Meanwhile, explosive West Indies batsman Chris Gayle found no takers. Even RCB didn’t look interested.


January 28, 2018: The Times of India

10 things to know about IPL auction, 2018
From: January 28, 2018: The Times of India

See graphic:

10 things to know about IPL auction, 2018

Players sold/ 1

Players sold, day 1, (IPL auction, 2018)
From: January 28, 2018: The Times of India

See graphic:

Players sold, day 1, (IPL auction, 2018)

The main deals/ 2

IPL auction (day 2, 2018), some brief facts
From: January 29, 2018: The Times of India

See graphic:

IPL auction (day 2, 2018), some brief facts

Most expensive uncapped players

January 28, 2018: The Times of India


Krunal Pandya (Rs 8.8 cr, MI – RTM; Base price Rs 40 lakh), Jofra Archer (Rs 7.2 cr, RR; BP Rs 40 lakh), Ishan Kishan (Rs 6.2 cr, MI; BP: Rs 40 lakh), D’Arcy Short (Rs 4 cr, RR; BP: Rs 20 lakh), Deepak Hooda (Rs 3.6 cr, SRH – RTM; BP: Rs 40 lakh), Siddharth Kaul (Rs 3.8 cr, SRH; BP: Rs 30 lakh), Nitish Rana (Rs 3.4 cr, KKR; BP: Rs 20 lakh), Rahul Tripathi (Rs 3.4 cr, RR; BP: Rs 20 lakh), Kamlesh Nagarkoti (Rs 3.2 cr, KKR; BP: Rs 20 lakh), Vijay Shankar (Rs 3.2 cr, DD; BP: Rs 40 lakh), Suryakumar Yadav (Rs 3.2 cr, MI; BP: Rs 30 lakh), Ankit Rajpoot (Rs 3 cr, KXIP; BP:Rs 30 lakh), Navdeep Saini (Rs 3 cr, RCB; BP: Rs 20 lakh), Khaleel Ahmed (Rs 3 cr, SRH; BP: Rs 20 lakh), Rahul Tewatia (Rs 3 cr, DD; BP: Rs 20 lakh), Shubman Gill (Rs 1.8 cr, KKR; BP: Rs 20 lakh), Prithvi Shaw (Rs 1.2 cr, DD; BP: Rs 20 lakh), Manan Vohra (Rs 1.1 cr, RCB; BP: Rs 20 lakh), Mayank Agarwal (Rs 1 cr, KXIP; BP: Rs 20 lakh).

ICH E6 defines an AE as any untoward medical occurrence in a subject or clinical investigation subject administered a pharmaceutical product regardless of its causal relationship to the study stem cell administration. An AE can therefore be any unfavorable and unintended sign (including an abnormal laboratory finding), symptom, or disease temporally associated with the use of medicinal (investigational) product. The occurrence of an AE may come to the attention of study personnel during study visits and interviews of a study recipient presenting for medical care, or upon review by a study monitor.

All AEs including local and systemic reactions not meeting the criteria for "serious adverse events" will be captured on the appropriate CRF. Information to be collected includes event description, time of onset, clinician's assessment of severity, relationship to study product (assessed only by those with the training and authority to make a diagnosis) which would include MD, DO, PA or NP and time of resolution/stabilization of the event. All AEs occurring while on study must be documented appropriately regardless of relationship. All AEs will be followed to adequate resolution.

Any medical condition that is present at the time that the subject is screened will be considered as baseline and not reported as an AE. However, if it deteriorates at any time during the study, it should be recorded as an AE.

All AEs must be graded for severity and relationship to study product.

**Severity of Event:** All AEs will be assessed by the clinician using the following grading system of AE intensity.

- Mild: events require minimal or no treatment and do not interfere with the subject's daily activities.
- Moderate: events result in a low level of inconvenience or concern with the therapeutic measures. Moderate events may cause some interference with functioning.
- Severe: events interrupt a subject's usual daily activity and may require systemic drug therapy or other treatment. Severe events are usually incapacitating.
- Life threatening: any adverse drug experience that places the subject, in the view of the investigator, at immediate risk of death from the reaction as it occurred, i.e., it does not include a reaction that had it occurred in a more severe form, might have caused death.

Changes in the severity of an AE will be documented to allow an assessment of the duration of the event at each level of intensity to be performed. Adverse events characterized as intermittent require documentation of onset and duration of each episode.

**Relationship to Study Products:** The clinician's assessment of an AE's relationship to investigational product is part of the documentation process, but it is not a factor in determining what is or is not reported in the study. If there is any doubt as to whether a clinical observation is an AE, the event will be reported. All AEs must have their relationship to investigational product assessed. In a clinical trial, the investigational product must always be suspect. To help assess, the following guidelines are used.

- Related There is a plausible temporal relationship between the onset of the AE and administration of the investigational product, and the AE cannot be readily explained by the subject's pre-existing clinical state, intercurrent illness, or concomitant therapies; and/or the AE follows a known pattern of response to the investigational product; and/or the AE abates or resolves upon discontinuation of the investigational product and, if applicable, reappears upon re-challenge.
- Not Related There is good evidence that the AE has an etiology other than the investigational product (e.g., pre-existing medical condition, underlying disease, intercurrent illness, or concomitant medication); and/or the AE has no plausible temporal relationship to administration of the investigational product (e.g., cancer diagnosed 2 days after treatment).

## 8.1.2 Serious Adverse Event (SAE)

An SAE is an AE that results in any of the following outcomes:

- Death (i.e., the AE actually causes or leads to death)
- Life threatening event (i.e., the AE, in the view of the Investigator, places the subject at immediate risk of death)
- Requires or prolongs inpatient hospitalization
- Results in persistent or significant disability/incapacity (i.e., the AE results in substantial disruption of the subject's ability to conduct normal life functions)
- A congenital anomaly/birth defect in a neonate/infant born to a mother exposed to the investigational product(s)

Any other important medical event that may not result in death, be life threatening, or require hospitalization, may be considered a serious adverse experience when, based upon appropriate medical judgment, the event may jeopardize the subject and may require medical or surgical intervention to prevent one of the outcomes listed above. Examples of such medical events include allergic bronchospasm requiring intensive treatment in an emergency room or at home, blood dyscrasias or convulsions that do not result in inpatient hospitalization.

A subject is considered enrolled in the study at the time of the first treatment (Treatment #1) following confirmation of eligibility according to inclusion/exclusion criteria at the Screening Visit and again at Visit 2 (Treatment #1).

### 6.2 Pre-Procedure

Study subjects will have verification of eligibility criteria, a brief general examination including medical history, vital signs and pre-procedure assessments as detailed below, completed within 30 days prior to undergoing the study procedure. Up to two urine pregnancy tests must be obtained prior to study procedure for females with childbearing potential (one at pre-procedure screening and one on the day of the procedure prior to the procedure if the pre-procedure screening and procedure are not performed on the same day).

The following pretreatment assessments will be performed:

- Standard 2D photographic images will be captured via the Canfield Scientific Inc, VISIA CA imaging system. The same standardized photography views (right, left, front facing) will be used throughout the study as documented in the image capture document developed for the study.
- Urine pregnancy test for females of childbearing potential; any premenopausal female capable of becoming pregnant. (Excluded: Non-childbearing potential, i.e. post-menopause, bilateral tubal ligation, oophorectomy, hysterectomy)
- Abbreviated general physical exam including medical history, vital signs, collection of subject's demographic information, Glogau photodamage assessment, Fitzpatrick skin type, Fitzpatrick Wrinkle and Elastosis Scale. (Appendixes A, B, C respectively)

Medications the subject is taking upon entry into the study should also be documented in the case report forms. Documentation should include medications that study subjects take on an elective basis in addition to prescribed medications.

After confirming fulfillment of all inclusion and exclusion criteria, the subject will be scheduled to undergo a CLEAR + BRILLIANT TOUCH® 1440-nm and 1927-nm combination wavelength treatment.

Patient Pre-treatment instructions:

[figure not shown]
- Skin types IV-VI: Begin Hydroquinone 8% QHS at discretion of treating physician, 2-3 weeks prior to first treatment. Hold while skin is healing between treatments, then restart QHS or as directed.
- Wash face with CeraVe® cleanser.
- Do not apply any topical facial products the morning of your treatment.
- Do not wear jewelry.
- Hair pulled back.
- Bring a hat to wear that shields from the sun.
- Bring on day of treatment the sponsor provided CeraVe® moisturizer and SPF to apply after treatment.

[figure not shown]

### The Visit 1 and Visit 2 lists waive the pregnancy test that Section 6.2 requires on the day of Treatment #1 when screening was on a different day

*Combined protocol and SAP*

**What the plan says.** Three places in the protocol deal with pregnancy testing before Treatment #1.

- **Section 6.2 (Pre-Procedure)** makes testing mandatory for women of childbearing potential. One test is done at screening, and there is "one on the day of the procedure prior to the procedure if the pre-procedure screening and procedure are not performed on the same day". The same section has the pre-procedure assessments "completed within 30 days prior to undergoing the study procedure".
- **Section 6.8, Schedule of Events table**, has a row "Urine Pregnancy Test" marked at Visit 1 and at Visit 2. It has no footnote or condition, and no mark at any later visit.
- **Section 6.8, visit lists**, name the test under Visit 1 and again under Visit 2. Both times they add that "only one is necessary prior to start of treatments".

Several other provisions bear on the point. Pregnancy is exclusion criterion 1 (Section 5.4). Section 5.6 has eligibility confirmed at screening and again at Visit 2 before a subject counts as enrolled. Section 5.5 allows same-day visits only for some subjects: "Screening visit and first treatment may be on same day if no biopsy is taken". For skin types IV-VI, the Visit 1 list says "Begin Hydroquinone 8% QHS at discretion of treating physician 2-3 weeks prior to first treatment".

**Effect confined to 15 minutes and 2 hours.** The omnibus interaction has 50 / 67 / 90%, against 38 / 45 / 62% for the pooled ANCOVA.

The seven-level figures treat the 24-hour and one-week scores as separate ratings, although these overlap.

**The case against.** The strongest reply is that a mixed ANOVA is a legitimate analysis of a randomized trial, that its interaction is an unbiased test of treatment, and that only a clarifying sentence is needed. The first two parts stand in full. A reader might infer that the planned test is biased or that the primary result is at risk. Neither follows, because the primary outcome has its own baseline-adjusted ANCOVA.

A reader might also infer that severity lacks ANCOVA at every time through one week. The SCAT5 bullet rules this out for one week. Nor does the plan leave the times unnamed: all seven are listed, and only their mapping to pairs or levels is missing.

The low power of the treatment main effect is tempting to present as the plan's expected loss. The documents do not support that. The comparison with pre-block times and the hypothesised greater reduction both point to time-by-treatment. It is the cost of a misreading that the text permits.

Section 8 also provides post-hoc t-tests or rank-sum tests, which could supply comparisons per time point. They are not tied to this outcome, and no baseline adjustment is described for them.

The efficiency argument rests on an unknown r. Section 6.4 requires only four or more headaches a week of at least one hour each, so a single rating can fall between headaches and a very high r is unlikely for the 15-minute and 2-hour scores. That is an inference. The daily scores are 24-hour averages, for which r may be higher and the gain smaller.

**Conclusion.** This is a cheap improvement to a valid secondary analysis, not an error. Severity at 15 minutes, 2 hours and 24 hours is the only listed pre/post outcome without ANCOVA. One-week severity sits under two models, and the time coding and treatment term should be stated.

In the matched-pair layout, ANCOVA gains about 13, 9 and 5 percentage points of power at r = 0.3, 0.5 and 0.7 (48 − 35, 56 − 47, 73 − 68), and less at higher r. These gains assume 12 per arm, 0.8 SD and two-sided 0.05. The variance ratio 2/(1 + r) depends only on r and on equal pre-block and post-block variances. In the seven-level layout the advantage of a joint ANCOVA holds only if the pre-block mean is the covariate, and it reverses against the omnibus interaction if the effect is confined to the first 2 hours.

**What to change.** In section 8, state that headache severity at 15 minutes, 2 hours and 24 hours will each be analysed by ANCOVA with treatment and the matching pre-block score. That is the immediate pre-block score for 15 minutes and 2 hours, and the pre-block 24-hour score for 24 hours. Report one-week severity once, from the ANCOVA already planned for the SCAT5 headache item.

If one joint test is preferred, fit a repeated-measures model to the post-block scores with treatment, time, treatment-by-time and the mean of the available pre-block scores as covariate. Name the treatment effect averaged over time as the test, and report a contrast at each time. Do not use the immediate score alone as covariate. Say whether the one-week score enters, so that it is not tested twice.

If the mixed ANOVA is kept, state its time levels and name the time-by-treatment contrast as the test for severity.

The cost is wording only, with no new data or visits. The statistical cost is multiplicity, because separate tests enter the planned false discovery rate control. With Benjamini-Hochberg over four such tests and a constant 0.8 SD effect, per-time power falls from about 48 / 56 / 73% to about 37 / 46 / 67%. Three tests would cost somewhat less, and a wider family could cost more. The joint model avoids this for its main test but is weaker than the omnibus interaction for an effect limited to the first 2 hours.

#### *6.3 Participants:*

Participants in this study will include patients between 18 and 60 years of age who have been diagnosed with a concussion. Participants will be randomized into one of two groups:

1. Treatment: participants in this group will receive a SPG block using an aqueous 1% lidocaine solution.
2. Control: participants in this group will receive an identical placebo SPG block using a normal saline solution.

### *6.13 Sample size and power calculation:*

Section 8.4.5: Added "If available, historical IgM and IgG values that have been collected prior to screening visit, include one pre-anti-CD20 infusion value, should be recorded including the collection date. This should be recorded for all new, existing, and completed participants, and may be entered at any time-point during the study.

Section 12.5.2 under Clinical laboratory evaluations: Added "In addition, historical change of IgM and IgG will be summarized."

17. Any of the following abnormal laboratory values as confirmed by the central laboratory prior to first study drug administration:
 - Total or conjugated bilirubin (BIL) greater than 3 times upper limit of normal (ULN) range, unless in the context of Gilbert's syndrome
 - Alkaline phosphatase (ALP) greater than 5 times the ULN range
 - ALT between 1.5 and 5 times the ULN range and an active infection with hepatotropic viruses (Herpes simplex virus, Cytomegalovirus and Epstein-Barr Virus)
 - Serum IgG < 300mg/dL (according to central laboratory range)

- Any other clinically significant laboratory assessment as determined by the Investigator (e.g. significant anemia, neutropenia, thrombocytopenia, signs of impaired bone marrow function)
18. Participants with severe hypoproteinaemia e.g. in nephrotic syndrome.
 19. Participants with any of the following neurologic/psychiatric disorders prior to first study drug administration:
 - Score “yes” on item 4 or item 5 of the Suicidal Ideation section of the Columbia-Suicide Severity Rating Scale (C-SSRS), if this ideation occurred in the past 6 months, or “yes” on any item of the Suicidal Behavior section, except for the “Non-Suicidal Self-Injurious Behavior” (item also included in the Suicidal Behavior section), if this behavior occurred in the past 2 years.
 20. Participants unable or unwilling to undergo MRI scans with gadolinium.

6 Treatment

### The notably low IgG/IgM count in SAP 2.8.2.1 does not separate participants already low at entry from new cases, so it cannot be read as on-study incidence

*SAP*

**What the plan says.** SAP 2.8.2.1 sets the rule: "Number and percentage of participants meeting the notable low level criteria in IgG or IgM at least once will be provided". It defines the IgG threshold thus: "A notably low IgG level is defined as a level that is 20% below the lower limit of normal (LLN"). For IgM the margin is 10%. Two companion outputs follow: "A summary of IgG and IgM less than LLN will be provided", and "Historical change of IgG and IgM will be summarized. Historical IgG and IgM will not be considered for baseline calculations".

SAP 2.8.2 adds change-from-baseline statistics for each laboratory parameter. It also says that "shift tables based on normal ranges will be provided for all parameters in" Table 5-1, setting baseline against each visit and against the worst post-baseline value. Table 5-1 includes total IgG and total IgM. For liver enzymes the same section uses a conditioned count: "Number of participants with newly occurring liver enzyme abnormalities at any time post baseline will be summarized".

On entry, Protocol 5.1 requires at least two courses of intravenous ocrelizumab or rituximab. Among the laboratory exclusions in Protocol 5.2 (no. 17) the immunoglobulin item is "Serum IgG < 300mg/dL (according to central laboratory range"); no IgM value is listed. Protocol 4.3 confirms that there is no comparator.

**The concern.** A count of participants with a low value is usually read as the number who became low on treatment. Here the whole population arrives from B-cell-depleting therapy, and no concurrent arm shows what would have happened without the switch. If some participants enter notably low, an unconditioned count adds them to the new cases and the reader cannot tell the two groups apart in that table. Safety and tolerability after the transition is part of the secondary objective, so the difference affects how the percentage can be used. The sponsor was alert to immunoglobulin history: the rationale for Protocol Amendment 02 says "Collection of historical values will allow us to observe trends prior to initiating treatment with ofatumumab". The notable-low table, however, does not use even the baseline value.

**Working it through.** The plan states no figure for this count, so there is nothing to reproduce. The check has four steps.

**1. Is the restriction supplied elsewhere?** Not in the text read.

Lesser known players selected in 2018

Manuja Veerappa, RR Break Bank For Pacer, Shell Out ₹11.5Cr To Make Him Costliest Indian, January 29, 2018: The Times of India

Auction in IPL- team, players bought and amount spent

About an hour-and-a-half into the second day of the IPL auction, the money left with the franchises started to decrease with capped pacers commanding a good price. Kings XI Punjab and Rajasthan Royals — the teams with the biggest purse — had one pacer on their ‘mustbuy’ list and the latter had the last laugh.

It turned out to be a blockbuster Sunday for left-arm pacer Jaydev Unadkat as he went for a mind boggling ₹ 11.5 crore, making him the second most expensive player of this season behind IPL teammate Ben Stokes (₹12.5 crore).